Northeast Times

Dynamic Duo

“I real­ize my re­spons­ib­il­ity for this school goes bey­ond base­ball. I've al­ways wanted to make something of my time here.” — Lin­coln second base­man Kev­in John­son.

Lin­coln pitch­er Dylan Burke de­liv­ers a pitch dur­ing Sat­urday’s game against Ben­s­alem, April 21, 2012, Phil­adelphia, Pa. (Scott An­der­son)

Start­Frag­ment

The Ab­ra­ham Lin­coln base­ball team’s man­tra of “in­ning by in­ning, pitch by pitch” may sound like one of the old­est clich&ea­cute;s in the sports book, but it’s a philo­sophy that has al­lowed a young Railsplit­ters squad to grow tre­mend­ously since last sea­son.

In 2011, Lin­coln won just three Pub­lic League games, drop­ping a num­ber of ex­tremely close con­tests that could have made them a ser­i­ous con­tender rather than a one-and-done play­off team. Hav­ing such bad luck can be enough to de­mor­al­ize any pro­gram, but in­stead of pout­ing about the un­for­tu­nate res­ults, the Railsplit­ters have learned from the ex­per­i­ence. And al­though win­ning those late, tight games has still proved to be a chal­lenge, the squad by no means is back­ing down from the task at hand.

All one has to do is spend some time with the 2012 ver­sion of the Railsplit­ters to see a com­pletely dif­fer­ent, more con­fid­ent team, one that be­lieves it is a ser­i­ous con­tender in Pub­lic League Di­vi­sion B.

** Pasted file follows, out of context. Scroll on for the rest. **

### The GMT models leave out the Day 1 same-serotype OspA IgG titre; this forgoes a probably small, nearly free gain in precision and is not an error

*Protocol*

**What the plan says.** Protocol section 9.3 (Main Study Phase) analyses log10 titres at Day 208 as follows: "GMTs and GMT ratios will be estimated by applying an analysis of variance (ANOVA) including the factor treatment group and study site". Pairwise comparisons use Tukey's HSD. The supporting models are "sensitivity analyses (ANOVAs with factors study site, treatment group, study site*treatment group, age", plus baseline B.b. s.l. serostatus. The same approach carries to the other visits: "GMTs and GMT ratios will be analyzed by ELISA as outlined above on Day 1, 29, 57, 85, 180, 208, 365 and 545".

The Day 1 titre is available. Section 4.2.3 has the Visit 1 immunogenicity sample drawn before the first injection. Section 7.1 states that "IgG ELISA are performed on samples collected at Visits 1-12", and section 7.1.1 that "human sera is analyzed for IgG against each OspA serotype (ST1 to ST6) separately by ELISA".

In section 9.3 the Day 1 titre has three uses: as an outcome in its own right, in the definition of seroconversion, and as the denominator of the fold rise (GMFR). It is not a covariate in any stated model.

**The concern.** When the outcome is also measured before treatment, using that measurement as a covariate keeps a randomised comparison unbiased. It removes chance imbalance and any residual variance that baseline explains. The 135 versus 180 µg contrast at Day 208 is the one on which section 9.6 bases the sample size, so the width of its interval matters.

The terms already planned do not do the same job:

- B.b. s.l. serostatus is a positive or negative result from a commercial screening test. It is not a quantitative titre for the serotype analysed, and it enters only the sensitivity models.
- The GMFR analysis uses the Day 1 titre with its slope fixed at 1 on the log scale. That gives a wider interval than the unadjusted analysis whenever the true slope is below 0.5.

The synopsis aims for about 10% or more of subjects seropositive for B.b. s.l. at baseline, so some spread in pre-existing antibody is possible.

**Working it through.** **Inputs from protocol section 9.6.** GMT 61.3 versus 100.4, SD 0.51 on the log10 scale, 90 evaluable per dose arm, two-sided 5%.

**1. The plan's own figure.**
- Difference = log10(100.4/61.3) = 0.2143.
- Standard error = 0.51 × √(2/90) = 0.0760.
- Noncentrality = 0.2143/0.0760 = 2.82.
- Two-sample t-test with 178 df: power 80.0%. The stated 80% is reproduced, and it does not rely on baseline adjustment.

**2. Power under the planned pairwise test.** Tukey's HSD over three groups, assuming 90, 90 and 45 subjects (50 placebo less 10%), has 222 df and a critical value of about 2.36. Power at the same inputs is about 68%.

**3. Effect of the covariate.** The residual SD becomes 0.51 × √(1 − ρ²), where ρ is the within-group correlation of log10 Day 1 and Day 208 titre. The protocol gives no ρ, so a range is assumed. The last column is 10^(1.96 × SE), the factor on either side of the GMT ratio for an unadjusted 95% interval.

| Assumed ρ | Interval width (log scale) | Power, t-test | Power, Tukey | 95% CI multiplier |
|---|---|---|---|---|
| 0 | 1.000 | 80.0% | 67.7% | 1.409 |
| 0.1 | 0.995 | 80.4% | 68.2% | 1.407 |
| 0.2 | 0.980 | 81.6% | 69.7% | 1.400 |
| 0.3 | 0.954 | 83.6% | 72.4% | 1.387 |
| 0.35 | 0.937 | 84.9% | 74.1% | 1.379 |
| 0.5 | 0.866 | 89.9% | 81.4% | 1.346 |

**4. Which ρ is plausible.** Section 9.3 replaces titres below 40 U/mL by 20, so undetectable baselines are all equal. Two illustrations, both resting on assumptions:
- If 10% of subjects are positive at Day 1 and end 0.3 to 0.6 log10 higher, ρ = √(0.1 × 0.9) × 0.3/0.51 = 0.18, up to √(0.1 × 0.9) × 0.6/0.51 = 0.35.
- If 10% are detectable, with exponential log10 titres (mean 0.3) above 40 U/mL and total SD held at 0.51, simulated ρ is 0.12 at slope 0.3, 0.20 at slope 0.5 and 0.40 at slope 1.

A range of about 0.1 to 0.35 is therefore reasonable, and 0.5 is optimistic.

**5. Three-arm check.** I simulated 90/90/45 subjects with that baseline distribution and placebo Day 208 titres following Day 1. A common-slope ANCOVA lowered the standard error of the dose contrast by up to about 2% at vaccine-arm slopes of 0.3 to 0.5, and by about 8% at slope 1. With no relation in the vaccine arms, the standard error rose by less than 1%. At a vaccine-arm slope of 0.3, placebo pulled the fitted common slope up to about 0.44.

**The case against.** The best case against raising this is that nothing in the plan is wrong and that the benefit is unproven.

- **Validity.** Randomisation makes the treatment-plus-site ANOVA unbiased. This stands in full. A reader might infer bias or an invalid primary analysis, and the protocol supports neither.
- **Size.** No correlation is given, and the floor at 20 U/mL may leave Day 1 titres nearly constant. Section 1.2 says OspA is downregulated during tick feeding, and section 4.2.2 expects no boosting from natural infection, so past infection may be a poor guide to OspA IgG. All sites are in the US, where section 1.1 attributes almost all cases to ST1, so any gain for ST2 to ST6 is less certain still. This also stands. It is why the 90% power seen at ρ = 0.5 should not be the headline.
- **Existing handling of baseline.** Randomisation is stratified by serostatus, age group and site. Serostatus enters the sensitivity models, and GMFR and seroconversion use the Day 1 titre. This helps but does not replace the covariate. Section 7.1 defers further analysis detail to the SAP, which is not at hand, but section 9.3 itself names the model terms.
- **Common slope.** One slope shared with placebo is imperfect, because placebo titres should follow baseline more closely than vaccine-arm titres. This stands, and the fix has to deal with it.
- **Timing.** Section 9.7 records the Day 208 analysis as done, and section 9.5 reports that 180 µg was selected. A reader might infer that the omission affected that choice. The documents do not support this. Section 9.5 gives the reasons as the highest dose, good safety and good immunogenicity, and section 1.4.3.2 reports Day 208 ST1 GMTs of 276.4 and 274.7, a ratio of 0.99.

Roughly halfway through the sea­son, Lin­coln already has as many wins as last year’s team, stand­ing at 3-2-1 when the Times went to press this week. It left the Railsplit­ters two games out of first place with a lot of base­ball still to play … and they are ex­cited to erase those doubts that they can’t win a close game.

“Los­ing the one-run games the way we did last year, that was tough, but I think it has really helped us go­ing for­ward,” ju­ni­or second base­man Kev­in John­son said. “The re­turn­ing play­ers have talked to the oth­er guys about hav­ing stronger team chem­istry both dur­ing the games and off the field to en­sure we know the right way to re­spond if we lose a close one. It’s something we’re still work­ing on, but the dif­fer­ence between last year and this year is that now we’re con­fid­ent in those situ­ations.”

So far, the close games have yet to treat the Railsplit­ters any more kindly. After be­ing elim­in­ated by North­east in last year’s post­season fol­low­ing a heart­break­ing 10-9 loss, Lin­coln ex­per­i­enced d&ea­cute;jà vu in a March 28 con­test at North­east, cough­ing up a late lead to lose by the same score. They also lost a 6-5 de­cision to Ed­ward Bok Tech­nic­al High School on April 12 and played to a 6-6 tie in a sus­pen­ded game against Kens­ing­ton that is ex­pec­ted to be com­pleted later this sea­son.